First San Mateo County ‘Climate Summit’ highlights community-level adaptations
The climate change adaptation gathering prioritized collaboration among communities, researchers, government, philanthropy, and policymakers.
Attendees of the first-ever “Climate Summit” for San Mateo County discussed ways that “community-engaged scholarship” and a greater community role in shaping solutions could help alleviate the day-to-day impacts of climate change affecting some of California’s most vulnerable residents.
The event, which took place on Oct. 3 at Stanford’s Redwood City campus, convened nearly 200 people from community-based organizations, academia, government, nonprofits, and elected office.
The daylong gathering represented the first county-wide effort of community-based organizations to lead discussions on climate change adaptation. The event focused on reframing adaptation – from research to funding to policymaking decisions – around improving conditions for “frontline communities.” The term is used to describe neighborhoods where residents experience “the first and the worst” consequences of climate change. Often these are poorer communities of color that have been historically relegated to the least desirable areas, with greater exposure to events like flooding.
Among the 58 counties in California, San Mateo County is one of the most vulnerable to such climate change-related events.
“We have high exposure to sea-level rise, river-based flooding, wildfire, extreme heat, landslide, and drought,” said Petra Silton, the senior director of programs for Thrive Alliance, which co-hosted the summit with three community-based organizations, Climate Resilient Communities, Nuestra Casa, and Rise South City.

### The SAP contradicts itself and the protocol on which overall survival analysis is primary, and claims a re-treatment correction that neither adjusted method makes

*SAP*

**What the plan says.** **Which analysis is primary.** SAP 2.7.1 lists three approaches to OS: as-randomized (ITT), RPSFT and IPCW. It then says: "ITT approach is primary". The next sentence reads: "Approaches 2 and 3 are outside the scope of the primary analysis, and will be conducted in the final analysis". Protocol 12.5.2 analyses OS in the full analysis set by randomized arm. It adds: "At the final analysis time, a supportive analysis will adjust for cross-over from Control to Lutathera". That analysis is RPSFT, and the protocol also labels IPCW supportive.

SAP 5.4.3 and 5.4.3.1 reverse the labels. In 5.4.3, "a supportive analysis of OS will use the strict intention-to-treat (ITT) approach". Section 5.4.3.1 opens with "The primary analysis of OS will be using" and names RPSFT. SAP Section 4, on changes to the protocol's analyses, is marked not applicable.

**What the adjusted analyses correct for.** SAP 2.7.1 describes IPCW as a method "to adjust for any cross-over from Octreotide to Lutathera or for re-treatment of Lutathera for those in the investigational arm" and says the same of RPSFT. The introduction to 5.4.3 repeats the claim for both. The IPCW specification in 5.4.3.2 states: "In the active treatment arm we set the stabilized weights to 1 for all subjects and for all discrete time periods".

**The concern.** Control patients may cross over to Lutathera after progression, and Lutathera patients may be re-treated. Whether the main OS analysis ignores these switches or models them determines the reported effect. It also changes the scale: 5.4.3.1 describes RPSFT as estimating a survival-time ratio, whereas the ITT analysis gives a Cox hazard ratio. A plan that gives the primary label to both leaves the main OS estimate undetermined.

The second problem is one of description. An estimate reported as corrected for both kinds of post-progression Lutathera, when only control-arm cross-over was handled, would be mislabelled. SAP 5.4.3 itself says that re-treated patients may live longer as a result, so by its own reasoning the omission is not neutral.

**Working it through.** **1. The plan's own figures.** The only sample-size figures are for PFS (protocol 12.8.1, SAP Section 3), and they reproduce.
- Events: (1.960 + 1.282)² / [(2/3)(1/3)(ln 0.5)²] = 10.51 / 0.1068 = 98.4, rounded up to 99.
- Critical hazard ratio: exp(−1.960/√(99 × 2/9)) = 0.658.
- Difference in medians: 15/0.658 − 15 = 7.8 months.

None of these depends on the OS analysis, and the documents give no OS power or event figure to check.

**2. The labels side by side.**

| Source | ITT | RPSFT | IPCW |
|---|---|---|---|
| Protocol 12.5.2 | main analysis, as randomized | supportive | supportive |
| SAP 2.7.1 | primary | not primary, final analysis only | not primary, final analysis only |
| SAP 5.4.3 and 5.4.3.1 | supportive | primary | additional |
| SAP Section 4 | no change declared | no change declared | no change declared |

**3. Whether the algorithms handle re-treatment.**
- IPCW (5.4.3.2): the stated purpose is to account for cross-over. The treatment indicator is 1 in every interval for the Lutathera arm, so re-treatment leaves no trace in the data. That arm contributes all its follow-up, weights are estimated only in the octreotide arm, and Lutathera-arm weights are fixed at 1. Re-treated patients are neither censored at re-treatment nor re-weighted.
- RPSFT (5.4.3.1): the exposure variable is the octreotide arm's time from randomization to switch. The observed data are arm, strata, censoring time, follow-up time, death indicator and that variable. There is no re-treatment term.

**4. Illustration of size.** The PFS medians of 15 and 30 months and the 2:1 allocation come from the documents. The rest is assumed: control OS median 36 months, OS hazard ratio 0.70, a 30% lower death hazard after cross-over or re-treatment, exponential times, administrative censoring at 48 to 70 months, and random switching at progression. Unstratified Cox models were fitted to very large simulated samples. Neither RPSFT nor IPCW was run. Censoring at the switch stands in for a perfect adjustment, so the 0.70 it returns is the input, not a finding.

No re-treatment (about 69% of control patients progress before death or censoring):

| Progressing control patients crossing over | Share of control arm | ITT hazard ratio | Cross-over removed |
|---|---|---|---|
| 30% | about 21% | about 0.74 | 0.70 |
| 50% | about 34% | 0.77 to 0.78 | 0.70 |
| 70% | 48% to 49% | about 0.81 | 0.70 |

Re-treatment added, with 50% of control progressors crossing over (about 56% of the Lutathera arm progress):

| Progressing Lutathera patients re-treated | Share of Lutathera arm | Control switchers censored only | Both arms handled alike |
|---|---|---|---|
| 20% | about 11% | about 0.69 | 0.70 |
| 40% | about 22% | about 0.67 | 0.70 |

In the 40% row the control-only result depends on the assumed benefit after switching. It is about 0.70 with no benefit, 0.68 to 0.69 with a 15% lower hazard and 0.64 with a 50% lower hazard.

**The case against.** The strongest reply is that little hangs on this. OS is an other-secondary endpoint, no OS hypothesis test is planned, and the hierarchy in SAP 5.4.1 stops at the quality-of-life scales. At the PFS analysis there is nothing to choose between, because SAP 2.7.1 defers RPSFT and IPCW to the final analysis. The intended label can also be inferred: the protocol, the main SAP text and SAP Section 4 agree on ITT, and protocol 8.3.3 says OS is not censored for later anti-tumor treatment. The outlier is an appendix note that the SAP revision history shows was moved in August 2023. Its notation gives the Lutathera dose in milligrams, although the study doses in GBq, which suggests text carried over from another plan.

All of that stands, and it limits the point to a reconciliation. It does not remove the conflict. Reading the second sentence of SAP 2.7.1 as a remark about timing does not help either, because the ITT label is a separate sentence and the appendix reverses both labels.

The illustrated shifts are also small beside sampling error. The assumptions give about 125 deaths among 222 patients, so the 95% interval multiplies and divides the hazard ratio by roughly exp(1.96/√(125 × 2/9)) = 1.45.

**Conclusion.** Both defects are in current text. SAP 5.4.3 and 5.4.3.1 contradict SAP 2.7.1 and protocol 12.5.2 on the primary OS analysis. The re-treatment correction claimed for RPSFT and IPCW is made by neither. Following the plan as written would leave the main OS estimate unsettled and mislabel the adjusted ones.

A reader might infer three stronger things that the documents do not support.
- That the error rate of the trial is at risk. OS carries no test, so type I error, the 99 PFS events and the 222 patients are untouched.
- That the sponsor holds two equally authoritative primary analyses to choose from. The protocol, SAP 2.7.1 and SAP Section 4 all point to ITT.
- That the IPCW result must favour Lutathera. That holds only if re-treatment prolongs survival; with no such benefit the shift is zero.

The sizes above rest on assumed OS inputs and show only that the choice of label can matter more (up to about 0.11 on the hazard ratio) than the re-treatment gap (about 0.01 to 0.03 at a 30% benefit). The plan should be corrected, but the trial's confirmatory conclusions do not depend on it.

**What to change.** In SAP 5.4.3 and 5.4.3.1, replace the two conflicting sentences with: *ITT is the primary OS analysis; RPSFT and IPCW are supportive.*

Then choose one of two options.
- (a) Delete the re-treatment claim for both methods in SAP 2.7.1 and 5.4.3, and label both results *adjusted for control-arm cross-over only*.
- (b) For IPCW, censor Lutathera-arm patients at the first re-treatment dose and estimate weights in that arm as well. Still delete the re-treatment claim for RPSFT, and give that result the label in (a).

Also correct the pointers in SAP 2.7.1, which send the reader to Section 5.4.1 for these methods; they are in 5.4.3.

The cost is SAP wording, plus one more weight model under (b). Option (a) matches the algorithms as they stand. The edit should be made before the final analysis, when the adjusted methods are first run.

“Adaptation to these evolving conditions means changing both our social structures and our built environment in a way that leaves nobody behind,” Silton added.
The summit focused attention on the experiences and concerns of communities that often have been left out: those residing in the “forgotten South Coast” including Pescadero, South San Francisco, East Palo Alto, and the communities of Belle Haven on the bay, and North Fair Oaks in Redwood City.
In her welcoming remarks, Kathryn “Kam” Moler, vice provost and dean of research at Stanford, acknowledged the massive human toll from extreme weather events in places ranging from Pakistan to Florida. Engaging with communities in future research is critical, she said.
“It’s vitally important, I believe, for universities around the world to be studying not only the climate science that will hopefully give us ever-better predictions of these events but also working closely in community-engaged scholarship with the communities that will be deeply impacted by events that we know are coming,” Moler said.
The weather extremes wrought by climate change helped move Stanford’s community to urge the university to do more to meet this existential threat, Moler said. The new Stanford Doerr School of Sustainability was one of the outcomes. “As Stanford’s senior research officer… it had been a huge passion for me, working with thousands of other people, to make it happen,” Moler said. The school’s opening on Sept. 1 was part of the university’s journey of purposeful engagement, education, and research – “and hopefully, with deeper engagement with partners like you.”
Beyond sea-level rise
In one summit discussion, panelist Derek Ouyang, the research manager at Stanford’s Regulation, Evaluation and Governance Lab, described two projects that were influenced by community input, and how a third benefitted from connections with the community.
In a 2020 project, when discussions with North Fair Oaks residents revealed that climate change was impacting the community in multiple ways beyond flooding, including oppressively hot days, lack of tree cover, and poor air – frequently driven by wildfire – that exacerbated conditions like asthma or poor respiratory health, the researchers requested that the scope of their funding grant be expanded.